You’ve envisioned a career direction, but what steps will take you in that direction?
Last week I had lunch with a young guy who is feeling the angst of starting his career. As a college student, he thought he wanted to be a lawyer. He smartly tested that notion by working as a paralegal for a while after college instead of investing a ton of money and time in law school.
He learned he didn’t want to become a lawyer.
With some time and introspection, he recognized his career interest wasn’t so much law but policy, particularly international relations. He believes he now has his North Star – a direction of interest that serves as a compass for discovering and navigating his path toward an ideal career. That’s great.
But now the hard part begins.
I define an “ideal career” as one that: (1) gives you a deep sense of meaning and purpose, (2) provides a comfortable income, and (3) can be pursued in balance with other key elements of a happy life – strong relationships and good health.
In my last article, I described a discovery process for identifying and pursuing a path toward your ideal career: (1) establish a general direction of interest—this is your North Star; (2) step forward, making sure each step is directionally correct; and (3) have faith that, with each step you take, the next step on the path will emerge and your North Star will become clearer.
Establishing your North Star is a necessary starting point, providing a set of guardrails that keep you on course. But your North Star does not point to a specific path forward.
Do you go to grad school, take a low-paying internship, start your own business, help out your parents back home, move to a new city, or just binge eat for a while? So many options. It’s “the paradox of choice.”
To make progress toward an ideal career, we have to step forward. We have to make choices. We have to take action. But the paradox of choice often leads to inaction and confusion. We can overcome this – not by having fewer choices but by having a tool to intelligently evaluate our choices. I use a simple decision-making framework to assess each potential career step:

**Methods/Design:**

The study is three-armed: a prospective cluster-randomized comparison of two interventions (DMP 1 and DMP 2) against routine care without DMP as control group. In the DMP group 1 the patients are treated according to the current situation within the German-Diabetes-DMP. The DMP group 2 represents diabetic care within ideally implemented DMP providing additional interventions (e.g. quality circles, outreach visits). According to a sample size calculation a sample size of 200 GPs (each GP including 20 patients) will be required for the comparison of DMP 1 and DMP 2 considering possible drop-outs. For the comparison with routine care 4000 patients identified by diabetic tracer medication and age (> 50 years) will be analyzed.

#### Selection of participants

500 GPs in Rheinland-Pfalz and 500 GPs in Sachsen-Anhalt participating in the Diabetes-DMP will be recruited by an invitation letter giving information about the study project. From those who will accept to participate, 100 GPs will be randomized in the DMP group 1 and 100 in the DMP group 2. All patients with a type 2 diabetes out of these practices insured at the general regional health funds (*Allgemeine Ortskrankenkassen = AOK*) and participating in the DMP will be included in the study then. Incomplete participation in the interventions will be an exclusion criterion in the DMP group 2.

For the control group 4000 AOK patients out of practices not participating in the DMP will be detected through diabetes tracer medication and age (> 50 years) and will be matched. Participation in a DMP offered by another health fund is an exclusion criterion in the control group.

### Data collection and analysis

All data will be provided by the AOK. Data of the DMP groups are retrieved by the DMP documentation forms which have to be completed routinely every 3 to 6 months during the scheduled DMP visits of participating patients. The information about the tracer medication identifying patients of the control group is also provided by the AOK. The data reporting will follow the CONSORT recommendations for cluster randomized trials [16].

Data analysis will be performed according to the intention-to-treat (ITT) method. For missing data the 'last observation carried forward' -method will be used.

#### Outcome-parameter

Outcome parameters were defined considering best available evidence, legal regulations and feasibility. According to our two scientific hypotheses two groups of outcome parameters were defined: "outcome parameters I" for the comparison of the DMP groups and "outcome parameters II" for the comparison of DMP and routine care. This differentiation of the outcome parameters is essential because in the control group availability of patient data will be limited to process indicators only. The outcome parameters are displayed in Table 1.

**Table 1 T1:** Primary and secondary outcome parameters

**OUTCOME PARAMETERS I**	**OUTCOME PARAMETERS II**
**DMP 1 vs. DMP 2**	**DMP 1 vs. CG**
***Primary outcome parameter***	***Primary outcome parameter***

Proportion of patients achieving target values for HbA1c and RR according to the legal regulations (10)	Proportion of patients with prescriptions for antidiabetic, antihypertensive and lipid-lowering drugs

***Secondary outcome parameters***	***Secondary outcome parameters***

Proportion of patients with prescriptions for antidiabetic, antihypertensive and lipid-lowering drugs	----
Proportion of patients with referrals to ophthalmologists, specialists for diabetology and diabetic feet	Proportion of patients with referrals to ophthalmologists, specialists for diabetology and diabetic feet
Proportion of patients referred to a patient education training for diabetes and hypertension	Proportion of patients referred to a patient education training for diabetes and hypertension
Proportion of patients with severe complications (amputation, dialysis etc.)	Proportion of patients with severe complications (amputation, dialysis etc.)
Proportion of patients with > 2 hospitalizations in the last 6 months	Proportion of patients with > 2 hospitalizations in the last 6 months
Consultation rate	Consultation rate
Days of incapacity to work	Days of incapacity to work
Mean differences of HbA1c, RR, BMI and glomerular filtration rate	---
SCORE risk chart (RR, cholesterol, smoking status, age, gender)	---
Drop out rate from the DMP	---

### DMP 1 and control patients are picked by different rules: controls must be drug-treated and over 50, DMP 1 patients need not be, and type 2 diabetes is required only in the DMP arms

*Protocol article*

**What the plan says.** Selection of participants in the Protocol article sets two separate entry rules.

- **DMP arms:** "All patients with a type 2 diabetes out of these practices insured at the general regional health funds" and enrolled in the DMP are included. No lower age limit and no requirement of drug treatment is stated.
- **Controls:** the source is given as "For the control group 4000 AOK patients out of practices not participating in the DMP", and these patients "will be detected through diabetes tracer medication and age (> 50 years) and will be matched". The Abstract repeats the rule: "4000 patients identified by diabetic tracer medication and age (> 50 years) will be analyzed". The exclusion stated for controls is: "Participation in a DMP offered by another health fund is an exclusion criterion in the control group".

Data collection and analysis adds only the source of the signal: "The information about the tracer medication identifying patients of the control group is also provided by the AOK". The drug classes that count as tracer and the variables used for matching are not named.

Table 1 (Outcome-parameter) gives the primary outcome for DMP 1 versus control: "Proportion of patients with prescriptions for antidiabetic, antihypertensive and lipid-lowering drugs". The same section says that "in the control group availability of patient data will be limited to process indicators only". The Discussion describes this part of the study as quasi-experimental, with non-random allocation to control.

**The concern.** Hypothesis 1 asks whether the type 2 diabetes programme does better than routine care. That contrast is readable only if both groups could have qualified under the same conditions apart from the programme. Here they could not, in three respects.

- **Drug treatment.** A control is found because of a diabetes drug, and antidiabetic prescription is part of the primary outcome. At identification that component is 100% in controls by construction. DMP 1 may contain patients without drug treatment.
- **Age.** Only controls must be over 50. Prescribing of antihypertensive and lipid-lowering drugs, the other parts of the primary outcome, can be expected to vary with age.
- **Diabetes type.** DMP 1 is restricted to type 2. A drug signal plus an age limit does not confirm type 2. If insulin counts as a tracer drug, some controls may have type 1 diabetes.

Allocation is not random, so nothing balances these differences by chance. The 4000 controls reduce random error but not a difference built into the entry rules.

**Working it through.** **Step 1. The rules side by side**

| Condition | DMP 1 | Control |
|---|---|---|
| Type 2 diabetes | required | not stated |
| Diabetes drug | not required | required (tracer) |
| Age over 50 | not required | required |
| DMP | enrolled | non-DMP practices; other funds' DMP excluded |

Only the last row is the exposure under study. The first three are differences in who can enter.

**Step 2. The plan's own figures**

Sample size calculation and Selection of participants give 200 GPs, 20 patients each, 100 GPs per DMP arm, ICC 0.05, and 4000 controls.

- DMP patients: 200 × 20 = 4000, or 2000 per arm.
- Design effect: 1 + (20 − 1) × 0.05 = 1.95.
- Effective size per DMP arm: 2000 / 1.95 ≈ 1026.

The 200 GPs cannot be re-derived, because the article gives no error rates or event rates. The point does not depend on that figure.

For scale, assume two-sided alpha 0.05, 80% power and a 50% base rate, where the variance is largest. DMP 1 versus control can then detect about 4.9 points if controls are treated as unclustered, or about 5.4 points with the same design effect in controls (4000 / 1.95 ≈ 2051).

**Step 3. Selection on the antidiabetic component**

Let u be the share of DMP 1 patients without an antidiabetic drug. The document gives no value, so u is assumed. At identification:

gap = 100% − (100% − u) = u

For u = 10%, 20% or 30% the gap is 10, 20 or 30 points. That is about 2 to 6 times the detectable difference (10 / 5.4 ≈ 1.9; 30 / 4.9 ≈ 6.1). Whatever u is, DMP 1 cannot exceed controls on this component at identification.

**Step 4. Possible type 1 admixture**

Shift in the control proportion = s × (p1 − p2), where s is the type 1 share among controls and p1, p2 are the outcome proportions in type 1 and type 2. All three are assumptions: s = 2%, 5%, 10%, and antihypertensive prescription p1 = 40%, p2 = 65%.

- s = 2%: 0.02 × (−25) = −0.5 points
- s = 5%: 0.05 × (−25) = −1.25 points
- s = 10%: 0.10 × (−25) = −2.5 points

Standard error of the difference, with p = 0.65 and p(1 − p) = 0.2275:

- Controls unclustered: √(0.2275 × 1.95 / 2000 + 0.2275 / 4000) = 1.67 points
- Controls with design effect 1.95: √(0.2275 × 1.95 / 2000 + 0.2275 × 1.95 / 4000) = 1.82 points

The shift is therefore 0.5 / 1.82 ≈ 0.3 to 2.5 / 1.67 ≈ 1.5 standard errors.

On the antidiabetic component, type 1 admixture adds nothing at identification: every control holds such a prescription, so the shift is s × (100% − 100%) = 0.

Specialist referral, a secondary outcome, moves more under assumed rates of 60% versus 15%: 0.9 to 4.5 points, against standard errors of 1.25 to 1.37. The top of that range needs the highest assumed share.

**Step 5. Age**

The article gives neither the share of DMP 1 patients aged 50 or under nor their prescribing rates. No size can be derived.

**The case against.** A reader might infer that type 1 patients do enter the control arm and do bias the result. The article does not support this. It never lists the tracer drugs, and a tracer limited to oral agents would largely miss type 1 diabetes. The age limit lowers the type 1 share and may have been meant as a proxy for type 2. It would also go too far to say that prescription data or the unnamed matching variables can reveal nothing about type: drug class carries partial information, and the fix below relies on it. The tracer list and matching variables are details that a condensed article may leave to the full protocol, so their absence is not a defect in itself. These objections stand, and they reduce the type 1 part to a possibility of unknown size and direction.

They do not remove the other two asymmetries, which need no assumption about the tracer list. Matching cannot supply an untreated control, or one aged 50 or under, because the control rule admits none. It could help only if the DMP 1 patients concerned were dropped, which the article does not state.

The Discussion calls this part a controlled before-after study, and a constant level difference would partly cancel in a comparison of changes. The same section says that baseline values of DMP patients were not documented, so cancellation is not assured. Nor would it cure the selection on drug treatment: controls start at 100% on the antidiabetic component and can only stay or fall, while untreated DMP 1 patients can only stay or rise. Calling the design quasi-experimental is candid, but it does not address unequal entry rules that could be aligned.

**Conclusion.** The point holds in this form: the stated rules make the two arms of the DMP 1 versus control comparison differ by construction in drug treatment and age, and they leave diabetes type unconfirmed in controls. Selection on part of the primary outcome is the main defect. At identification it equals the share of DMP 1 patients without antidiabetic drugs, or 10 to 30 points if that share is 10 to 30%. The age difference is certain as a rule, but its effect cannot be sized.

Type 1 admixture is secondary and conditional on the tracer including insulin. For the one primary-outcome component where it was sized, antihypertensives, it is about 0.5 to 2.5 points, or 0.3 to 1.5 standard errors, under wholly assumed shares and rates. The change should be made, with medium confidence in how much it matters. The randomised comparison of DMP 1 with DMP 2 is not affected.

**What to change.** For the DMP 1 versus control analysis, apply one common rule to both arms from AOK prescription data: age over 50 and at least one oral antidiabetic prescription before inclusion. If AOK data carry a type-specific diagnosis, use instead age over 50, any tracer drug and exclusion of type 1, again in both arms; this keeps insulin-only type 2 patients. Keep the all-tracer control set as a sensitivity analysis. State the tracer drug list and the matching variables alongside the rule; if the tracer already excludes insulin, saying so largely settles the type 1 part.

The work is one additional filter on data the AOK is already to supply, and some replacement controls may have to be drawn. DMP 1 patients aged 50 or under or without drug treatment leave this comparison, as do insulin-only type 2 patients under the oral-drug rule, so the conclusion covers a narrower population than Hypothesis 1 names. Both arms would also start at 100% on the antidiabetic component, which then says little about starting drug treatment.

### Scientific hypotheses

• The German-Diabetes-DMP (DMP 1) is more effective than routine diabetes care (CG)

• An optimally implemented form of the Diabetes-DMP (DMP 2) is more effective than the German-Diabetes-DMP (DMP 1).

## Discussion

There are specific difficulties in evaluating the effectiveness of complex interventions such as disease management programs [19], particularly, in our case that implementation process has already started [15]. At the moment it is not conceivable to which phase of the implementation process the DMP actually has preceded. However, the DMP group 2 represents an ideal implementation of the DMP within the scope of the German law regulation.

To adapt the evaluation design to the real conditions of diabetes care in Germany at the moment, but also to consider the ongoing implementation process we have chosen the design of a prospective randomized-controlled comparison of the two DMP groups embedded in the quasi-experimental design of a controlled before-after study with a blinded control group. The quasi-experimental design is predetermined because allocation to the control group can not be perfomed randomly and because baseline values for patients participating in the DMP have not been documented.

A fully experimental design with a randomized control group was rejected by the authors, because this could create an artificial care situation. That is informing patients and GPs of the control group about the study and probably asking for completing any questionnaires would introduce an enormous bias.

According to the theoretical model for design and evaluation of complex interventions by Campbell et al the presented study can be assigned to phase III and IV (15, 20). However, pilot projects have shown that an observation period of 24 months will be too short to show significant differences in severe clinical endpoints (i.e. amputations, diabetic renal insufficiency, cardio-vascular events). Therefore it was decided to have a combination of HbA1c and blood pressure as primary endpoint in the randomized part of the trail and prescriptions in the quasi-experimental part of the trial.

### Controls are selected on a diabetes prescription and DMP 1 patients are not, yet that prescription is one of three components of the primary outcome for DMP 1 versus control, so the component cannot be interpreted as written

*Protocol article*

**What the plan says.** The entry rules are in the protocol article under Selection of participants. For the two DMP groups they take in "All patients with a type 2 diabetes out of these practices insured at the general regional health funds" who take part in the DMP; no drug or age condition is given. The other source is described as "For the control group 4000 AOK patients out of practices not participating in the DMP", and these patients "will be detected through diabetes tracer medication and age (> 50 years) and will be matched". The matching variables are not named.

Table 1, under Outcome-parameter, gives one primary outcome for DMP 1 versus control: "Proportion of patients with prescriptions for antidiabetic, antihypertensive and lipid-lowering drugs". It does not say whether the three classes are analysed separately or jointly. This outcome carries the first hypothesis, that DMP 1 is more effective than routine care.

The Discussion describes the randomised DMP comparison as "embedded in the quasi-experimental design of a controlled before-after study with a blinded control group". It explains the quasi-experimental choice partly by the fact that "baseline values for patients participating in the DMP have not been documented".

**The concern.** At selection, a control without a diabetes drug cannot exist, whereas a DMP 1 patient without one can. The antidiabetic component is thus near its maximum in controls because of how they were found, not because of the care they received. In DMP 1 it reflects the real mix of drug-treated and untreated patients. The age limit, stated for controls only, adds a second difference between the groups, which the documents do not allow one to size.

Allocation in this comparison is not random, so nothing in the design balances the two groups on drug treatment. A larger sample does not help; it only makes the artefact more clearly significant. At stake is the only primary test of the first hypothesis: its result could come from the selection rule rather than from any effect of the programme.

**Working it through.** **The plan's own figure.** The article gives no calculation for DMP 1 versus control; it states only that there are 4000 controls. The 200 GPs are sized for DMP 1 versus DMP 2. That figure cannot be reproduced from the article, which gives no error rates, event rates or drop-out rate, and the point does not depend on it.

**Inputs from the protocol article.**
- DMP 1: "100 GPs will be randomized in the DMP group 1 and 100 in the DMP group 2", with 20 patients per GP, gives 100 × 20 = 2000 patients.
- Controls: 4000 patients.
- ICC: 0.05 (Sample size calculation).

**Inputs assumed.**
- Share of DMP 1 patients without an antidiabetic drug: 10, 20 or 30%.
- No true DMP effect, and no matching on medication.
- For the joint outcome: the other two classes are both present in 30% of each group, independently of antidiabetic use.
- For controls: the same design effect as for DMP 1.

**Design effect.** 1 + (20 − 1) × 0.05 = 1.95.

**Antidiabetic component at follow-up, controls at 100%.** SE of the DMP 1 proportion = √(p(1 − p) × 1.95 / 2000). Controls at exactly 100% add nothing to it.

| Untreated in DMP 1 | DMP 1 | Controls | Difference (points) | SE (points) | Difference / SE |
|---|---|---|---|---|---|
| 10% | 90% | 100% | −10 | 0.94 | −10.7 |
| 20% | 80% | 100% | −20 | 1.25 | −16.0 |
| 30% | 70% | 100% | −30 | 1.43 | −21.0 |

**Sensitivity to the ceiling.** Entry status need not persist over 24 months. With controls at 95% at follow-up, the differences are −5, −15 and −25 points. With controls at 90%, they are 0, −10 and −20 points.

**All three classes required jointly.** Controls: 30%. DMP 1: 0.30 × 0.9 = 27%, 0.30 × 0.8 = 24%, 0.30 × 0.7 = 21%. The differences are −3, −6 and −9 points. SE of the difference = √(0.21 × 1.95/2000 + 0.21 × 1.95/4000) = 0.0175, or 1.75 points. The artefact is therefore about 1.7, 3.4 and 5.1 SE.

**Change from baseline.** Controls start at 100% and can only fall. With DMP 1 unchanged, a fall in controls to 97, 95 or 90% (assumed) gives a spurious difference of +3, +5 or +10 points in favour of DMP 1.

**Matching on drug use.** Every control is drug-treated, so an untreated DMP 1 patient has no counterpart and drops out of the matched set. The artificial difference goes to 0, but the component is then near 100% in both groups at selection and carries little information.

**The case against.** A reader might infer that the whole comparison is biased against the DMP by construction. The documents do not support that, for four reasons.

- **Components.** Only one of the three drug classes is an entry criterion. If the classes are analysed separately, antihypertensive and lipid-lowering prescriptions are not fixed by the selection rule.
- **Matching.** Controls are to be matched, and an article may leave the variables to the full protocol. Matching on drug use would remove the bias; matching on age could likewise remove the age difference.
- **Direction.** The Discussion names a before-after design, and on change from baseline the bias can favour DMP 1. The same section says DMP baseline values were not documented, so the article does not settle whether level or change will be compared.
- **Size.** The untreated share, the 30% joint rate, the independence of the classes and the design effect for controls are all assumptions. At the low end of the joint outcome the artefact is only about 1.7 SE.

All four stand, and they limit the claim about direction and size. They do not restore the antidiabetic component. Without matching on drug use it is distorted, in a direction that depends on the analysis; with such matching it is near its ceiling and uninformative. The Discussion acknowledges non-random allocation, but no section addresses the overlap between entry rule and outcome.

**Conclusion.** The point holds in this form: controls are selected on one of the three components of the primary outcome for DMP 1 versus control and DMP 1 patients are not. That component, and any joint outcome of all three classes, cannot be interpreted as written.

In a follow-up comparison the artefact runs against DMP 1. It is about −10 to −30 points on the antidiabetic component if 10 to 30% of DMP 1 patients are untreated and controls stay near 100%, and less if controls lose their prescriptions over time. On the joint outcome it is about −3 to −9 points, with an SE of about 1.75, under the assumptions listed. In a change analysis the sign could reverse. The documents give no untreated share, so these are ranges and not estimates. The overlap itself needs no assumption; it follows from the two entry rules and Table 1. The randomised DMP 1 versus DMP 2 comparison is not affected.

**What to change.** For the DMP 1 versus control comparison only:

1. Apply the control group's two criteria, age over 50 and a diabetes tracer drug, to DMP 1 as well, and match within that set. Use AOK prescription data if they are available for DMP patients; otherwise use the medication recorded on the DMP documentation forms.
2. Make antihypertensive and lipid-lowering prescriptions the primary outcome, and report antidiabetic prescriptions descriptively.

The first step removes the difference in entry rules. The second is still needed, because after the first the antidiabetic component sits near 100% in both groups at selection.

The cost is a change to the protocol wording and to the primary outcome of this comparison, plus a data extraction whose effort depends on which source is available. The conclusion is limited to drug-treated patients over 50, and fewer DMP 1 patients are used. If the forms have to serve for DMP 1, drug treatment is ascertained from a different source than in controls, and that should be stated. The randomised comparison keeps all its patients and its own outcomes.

- Will this step help build key “career assets” – knowledge, skills, and a professional network – in line with my North Star?
- Will this step provide more career assets than my other, current alternatives?
- Will the value of the expected career assets outweigh the costs (in money and time)?
The answer to all three questions has to be a clear “yes.” Asking and answering these questions requires discipline and clear-headedness. I often have to remind audiences:
Don’t do what you don’t want to do.
It sounds stupid even saying this. But it’s a common problem. The young guy I was having lunch with was considering a role at a consulting firm because his landlord was in a position to help him get the job. But the role was not in line with his North Star.
I think of these potential career distractions as “shiny objects”— siren songs that seduce us into going in the wrong direction. The immediate, tangible allure of more money, a sexy title, or other shiny objects can easily and tragically distract us from the path toward our ideal career.
I often hear the excuse, “At least I know I can be successful as a [insert ‘lawyer’ or other conventional career].” My response is, “It’s true. You can successfully accomplish what you don’t want to accomplish.” But what have really achieved by doing so?
Some folks imagine they can pursue a conventional career, make a bunch of money, and then jump over to the career they really want. This rarely works. By starting on the wrong path, you are developing knowledge, skills, and a network for that path. You are not developing these career assets for your ideal path. This incongruence leads to path dependence: keeping you on the wrong path.
Even if someone manages to make the jump, they often have to work for a lot less money, at least at first. This is tough to do when you and your family have developed a lifestyle enabled by your current, more financially lucrative career.
To be clear, just like your North Star is imperfect, so too will be the opportunities in line with your North Star. More often than not, your first job or gig – or even your first few – will be only 20, 30, or maybe 40% of what you’re looking for. But that doesn’t matter, so long as you’re building knowledge, skills, and a network in line with your North Star, at a cost that doesn’t exceed the benefits.
As I’ll discuss in my next article, small but consistent gains in knowledge, skills, and a network in line with your North Star, compounded year after year, can yield results beyond your expectations.
Taking step after step in ways that are directionally consistent is analogous to a building a better telescope. It won’t show you all the heavens, but it will show you a lot more.
This is #3 in a series. The previous article (#2) in the series is How to Find Your North Star.